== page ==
- The Washington Times - Monday, March 8, 2004

DRESDEN: TUESDAY, FEBRUARY 13, 1945

by Frederick Taylor

Harper Collins, $26.95, 518 pages, illus.

In this age of precision weaponry, when one cruise missile can take out a power plant without killing a single worker, or several well-aimed, precision-guided munitions can cripple an entire railway system, it is hard to imagine a time when thousands of tons of high explosives were needed to achieve the same effect.

Fifty-nine years ago that was the world American and British airmen lived in. Where the truly militarily significant targets in Baghdad could be taken out with very little cost in American lives in 2003, thousands of Allied airmen and a like number of Germans died in attempting a similar goal in World War II.

This is the world that Frederick Taylor describes in “Dresden.” During the night of Feb. 13, 1945, and into the following Valentine’s Day, the mid-sized German city of Dresden was subjected to the most brutal bombing undergone by any European city during that war in such a short time frame.

Cities such as Stalingrad and Leningrad suffered agony over a longer period, and Japanese cities would be subjected to more severe firebombing and even nuclear attack later in the war. However, the bombing of Dresden has remained a blemish on the Allied conduct of the war because it has established itself in legend as a supposedly unprovoked attack on an innocent German city that had no military significance.

In this book, Mr. Taylor makes a persuasive case that Dresden was not an innocent bystander in the tragedy that was WWII. It was a transport hub, a war manufacturing center, and no more Jewish-friendly than any other German city. In fact, many Jews escaped death because of the confusion caused by the bombing, although this was not an intended Allied effect.

Mr. Taylor, who is fluent in both English and German, lays out an indictment that convinces the reader that Dresden was a militarily significant target, as well as a hotbed of Nazi sympathy. Along the way, he gives us the compelling story of the rise of the capital of Saxony from Roman times to the present.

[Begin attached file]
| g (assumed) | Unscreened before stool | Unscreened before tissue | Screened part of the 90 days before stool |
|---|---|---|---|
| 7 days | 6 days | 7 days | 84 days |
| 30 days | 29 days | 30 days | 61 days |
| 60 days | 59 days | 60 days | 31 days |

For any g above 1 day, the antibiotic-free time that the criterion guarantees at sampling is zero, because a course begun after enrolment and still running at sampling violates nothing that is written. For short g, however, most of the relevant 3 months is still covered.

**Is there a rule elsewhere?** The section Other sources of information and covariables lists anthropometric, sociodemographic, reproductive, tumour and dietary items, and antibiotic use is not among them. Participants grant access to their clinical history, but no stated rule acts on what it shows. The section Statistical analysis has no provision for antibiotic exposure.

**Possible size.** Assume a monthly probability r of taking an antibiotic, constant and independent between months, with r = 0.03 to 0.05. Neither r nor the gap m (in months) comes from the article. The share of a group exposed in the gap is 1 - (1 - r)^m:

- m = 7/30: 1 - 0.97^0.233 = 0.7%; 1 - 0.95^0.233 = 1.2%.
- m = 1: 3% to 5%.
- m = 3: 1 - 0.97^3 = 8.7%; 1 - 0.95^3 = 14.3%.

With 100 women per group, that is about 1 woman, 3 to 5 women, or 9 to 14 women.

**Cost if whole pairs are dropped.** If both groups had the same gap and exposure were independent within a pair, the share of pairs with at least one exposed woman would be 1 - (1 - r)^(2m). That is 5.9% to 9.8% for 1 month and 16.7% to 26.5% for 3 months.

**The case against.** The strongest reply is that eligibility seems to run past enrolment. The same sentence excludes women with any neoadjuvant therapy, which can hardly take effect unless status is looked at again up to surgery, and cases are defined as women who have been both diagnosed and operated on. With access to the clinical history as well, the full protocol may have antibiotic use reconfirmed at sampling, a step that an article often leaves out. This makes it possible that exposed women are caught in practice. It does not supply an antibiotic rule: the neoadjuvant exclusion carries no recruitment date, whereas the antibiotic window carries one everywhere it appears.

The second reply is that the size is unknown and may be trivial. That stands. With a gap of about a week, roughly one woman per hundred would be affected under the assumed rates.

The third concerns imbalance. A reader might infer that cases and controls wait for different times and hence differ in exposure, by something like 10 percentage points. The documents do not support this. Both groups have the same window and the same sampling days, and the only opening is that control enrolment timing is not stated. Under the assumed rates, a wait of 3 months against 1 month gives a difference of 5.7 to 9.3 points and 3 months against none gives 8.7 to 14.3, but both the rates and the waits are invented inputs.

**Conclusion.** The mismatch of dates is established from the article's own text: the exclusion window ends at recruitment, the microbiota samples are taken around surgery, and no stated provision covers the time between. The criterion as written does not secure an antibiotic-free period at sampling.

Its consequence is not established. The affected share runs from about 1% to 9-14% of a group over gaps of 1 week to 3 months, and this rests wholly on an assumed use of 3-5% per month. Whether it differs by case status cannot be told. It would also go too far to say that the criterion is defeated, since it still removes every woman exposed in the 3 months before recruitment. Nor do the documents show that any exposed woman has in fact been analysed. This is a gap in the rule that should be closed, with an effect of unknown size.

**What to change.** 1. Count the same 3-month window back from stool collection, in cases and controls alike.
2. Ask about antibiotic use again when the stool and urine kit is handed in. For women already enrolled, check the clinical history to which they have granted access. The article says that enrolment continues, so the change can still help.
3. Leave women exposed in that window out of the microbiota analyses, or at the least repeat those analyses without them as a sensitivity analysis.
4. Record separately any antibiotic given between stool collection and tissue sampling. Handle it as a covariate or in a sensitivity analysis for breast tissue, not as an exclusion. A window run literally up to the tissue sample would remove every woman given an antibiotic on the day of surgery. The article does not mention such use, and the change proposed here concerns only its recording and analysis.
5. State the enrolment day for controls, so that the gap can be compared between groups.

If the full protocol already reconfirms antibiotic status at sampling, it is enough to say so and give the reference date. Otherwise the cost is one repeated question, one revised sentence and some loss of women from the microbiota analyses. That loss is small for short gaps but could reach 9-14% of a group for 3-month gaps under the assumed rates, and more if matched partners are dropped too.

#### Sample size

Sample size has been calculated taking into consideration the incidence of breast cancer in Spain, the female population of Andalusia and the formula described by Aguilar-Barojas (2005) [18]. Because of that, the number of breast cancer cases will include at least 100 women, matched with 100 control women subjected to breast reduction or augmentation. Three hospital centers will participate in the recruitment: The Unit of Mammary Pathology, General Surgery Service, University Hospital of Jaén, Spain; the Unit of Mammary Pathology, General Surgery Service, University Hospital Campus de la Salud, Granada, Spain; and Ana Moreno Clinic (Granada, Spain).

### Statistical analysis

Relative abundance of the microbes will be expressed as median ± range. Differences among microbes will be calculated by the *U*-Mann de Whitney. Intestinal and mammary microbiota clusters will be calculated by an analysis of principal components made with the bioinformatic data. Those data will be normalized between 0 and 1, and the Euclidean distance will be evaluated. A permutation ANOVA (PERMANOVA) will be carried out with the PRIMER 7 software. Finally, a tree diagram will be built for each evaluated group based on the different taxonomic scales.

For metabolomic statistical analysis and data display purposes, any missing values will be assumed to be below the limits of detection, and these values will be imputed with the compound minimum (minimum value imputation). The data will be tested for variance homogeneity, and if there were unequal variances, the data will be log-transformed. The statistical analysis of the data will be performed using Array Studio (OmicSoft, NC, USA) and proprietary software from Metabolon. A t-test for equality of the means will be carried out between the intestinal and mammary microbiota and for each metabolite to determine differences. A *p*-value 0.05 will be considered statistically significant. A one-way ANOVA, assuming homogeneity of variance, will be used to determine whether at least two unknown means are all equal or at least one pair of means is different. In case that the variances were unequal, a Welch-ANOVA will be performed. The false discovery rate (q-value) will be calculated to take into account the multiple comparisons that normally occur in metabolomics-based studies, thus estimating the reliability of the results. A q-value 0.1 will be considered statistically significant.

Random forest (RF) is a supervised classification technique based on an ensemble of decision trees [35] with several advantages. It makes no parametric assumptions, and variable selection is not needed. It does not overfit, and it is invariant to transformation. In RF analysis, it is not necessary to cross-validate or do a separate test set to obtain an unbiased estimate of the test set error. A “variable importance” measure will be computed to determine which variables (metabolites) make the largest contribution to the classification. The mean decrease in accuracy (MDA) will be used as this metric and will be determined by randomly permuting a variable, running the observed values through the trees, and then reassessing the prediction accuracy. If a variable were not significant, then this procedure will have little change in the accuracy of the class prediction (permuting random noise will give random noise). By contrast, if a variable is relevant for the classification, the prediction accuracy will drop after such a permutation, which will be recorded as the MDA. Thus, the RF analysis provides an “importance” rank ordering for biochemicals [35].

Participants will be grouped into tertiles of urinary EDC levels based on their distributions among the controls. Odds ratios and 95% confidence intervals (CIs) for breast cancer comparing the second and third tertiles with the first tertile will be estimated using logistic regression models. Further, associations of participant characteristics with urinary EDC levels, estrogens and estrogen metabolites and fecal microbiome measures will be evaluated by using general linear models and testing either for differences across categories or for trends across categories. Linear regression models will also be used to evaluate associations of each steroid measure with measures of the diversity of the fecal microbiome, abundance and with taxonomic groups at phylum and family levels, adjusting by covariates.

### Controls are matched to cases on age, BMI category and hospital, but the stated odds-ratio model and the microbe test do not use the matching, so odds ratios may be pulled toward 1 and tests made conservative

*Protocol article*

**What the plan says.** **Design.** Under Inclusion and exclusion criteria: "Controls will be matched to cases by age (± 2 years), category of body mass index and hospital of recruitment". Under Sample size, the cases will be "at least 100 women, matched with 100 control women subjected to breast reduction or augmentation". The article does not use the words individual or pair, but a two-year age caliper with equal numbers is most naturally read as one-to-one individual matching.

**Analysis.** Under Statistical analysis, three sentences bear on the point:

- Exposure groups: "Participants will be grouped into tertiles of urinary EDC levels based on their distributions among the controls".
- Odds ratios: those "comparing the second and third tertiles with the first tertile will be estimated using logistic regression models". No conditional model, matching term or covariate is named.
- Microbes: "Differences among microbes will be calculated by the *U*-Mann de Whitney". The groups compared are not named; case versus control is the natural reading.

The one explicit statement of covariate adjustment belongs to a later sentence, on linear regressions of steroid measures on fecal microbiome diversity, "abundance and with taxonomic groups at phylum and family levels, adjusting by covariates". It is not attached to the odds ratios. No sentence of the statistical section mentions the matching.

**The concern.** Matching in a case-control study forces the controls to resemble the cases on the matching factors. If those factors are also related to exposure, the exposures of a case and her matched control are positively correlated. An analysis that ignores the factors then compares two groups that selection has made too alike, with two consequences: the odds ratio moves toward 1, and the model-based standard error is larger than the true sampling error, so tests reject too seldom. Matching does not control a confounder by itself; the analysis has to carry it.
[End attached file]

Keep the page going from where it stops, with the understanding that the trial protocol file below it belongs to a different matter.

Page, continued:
The legend of Dresden as an innocent victim was spread largely by East German propaganda after the war and by Kurt Vonnegut’s ‘60s-era novel “Slaughterhouse Five,” told from the point of view of an Allied POW caught in the attack. Mr. Vonnegut was there, so like other first-person sources cited in the book, he saw the tragedy through a soda straw.

Dresden’s doom was spelled by three factors. First, it considered itself to be a cultural icon; indeed it was in German minds, but not to Gen. Arthur Travers “Bomber” Harris, the South Africa-born chief of the British air force’s Bomber Command.

Second, the Western Allies were determined to cut off German resupply to their forces fighting a Russian advance into eastern Germany — a move which, it was hoped, would allow Allied forces to resume their attack in the west (it had stalled at the Rhine).

The final nail in the coffin of Dresden was the incompetence of the Nazi authorities charged with its defense. They dug themselvesimpregnable bunkers while leaving the rest of the population to their own devices.

Mr. Taylor does not let the British off the moral hook, either. He describes in graphic detail the ingenious way that the Bomber Command staged their “one-two punch” raids to lull the civil authorities into a false sense of security and then catch the first responders, such as firemen and emergency workers, in the open, maximizing destruction and terror. The cynical logic behind this was to prevent the damage-control parties from saving critical military infrastructure.

Did Dresden have it coming? The city was a center of German war production and transport to an extent that its civilian population did not understand even as well as the Allies. Did New York deserve what it got on September 11? Do Tel Aviv or Jenin on the Palestinian West Bank deserve what they get on a near-daily basis?

In modern war, civilians die when the enemy is depersonalized. Perhaps the Iraqis of 2003 should consider themselves lucky to have fought an adversary that did not believe it was necessary to kill them in order to save them.

Gary Anderson lectures on the Revolution in Military Affairs at George Washington University.

Copyright © 2019 The Washington Times, LLC. Click here for reprint permission.

The Washington Times Comment Policy

The Washington Times welcomes your comments on Spot.im, our third-party provider. Please read our Comment Policy before commenting.

 

Click to Read More and View Comments

Click to Hide